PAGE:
To Survey Or Not To Survey

Do I need a survey?

Well, answer to that question is, “it depends”. There is a standard exception in all title insurance policies that excludes from coverage encroachments, overlaps, boundary line disputes and other matters which could be disclosed by a current survey. A title agent is permitted to remove this exception if a survey is provided to the title agent for their review. In some instances, a prospective purchaser may be familiar with the property and desire not to incur the extra cost of procuring a survey; This is okay. However, if the purchase is going to be financed by an institutional lender, the institutional lender will insist on a specialized endorsement referred to as a “Florida Form 9”. A title agent may not issue a Form 9 endorsement without reviewing a current survey. Now you are aware of a potential conflict between the desire of the purchaser and a requirement of the lender. Guess who’s going to get their way!

What’s considered a current survey? Most Title insurance underwriters consider a survey to be current if the survey is procured within 90 days of closing. In some instances, an older survey may be relied upon provided the owners certify that no improvements have been constructed on the subject property since the date of the survey. What do you take away from this? In short, if you’re receiving financing from an institutional lender, then a current survey will need to be provided; unless the current owner can demonstrate to title agent that an older survey may be relied upon.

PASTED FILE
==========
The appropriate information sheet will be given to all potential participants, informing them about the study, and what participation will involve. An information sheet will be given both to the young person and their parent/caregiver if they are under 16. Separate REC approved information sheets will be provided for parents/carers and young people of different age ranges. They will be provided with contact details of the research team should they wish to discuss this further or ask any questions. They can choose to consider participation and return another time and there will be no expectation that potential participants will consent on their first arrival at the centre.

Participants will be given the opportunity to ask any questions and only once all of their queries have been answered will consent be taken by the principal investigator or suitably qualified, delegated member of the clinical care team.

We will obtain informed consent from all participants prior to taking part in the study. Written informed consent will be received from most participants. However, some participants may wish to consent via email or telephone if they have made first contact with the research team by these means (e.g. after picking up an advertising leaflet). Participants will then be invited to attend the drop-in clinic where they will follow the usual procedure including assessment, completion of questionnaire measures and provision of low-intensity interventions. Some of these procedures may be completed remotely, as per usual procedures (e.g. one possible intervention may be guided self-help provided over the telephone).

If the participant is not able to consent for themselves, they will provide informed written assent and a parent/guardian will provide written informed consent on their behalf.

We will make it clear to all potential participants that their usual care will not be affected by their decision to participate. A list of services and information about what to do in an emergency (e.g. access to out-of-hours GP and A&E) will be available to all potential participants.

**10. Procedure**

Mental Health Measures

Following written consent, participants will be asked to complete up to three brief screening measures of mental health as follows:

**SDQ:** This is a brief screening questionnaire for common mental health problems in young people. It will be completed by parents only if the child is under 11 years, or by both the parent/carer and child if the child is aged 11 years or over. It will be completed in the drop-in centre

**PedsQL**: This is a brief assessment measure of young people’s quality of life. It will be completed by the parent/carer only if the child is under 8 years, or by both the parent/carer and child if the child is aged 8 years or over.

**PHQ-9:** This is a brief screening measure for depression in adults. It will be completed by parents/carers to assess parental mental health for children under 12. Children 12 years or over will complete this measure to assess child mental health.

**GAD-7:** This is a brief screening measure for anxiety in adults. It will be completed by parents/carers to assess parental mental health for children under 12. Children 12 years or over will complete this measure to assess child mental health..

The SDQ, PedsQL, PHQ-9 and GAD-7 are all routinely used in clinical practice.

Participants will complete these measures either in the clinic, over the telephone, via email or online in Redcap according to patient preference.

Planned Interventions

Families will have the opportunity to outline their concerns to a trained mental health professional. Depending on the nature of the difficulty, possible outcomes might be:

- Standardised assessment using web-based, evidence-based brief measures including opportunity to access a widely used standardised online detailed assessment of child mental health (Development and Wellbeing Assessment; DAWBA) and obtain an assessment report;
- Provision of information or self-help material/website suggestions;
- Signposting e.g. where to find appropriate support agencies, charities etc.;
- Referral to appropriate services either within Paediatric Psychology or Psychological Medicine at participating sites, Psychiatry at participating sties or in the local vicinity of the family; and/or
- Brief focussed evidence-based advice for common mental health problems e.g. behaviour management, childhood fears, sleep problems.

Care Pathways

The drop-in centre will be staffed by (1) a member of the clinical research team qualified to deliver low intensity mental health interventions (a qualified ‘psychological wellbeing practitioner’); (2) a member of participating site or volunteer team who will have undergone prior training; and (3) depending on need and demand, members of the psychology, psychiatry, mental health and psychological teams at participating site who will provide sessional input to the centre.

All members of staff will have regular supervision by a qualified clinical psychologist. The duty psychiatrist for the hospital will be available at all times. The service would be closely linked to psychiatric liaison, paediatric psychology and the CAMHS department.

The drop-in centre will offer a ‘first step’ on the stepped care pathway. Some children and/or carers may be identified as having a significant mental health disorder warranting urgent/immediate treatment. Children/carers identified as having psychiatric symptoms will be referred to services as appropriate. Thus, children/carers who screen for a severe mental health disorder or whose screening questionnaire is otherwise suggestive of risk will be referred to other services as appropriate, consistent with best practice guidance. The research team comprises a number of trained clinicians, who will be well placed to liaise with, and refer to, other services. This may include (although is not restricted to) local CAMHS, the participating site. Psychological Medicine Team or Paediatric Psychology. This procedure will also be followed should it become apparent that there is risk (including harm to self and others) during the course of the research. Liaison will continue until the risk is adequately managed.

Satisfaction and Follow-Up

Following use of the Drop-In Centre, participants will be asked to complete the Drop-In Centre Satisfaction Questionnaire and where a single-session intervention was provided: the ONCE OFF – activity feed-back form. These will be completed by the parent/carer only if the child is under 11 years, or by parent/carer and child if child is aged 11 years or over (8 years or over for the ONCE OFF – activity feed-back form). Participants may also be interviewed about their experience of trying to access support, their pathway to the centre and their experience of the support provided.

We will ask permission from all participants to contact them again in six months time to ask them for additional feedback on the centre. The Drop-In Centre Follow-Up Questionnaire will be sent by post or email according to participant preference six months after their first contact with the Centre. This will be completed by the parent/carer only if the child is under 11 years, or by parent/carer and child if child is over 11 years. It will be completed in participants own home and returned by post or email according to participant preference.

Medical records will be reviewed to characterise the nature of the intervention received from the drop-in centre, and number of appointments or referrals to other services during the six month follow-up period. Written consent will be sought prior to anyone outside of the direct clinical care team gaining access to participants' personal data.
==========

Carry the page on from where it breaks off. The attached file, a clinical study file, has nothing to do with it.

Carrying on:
What’s our position on surveys? We believe that purchasing a new survey will serve the purchaser better than relying on a survey that maybe older than 15 years. There have been significant advancements in technology, and surveys now are more accurate than ever. Having a new survey today will save you from significant expense tomorrow should you discover an encroachment.

I. General Requirements For Surveys

When used for removing the survey exception in a title policy, the survey should comply with the minimum requirements adopted by the Florida Department of Professional Regulation, Board of Land Surveyors. See Ch. 61, G17-6, F.A.C. On surveys prepared prior to September 1, 1997, the certificate of the surveyor can be relied on as evidence that the technical requirements of the rule have been satisfied. After September 1, 1997, a certificate of the surveyor is not necessary, and it may be assumed that the survey meets the minimum technical standards unless otherwise stated on the survey. Ch. 61, G17-6.003(1), F.A.C. Reliance upon a survey is dependent upon the following:

  1. The survey was made by a Florida Registered Surveyor and Mapper
  2. The drawing of the survey is signed and dated. If the date is not a recent date, the drawing of the survey should be recertified to a recent date. The seal of the surveyor must be affixed as required by Sec. 472.025, F.S.
  3. The drawing of the survey contains accurate legal description that mirrors the legal contained in the deed or mortgage. If the survey is of acreage, the drawing should tie to at least one identifiable real property corner such as a section or quarter corner. See 61. G17-6.004(2)(a) 8.a., F.A.C. If the survey is of a recorded subdivision, the drawing should tie to the nearest street intersection, right of way intersection or other identifiable reference point. See Ch. 61. G17-6.004(2)(a) 7.a., F.A.C.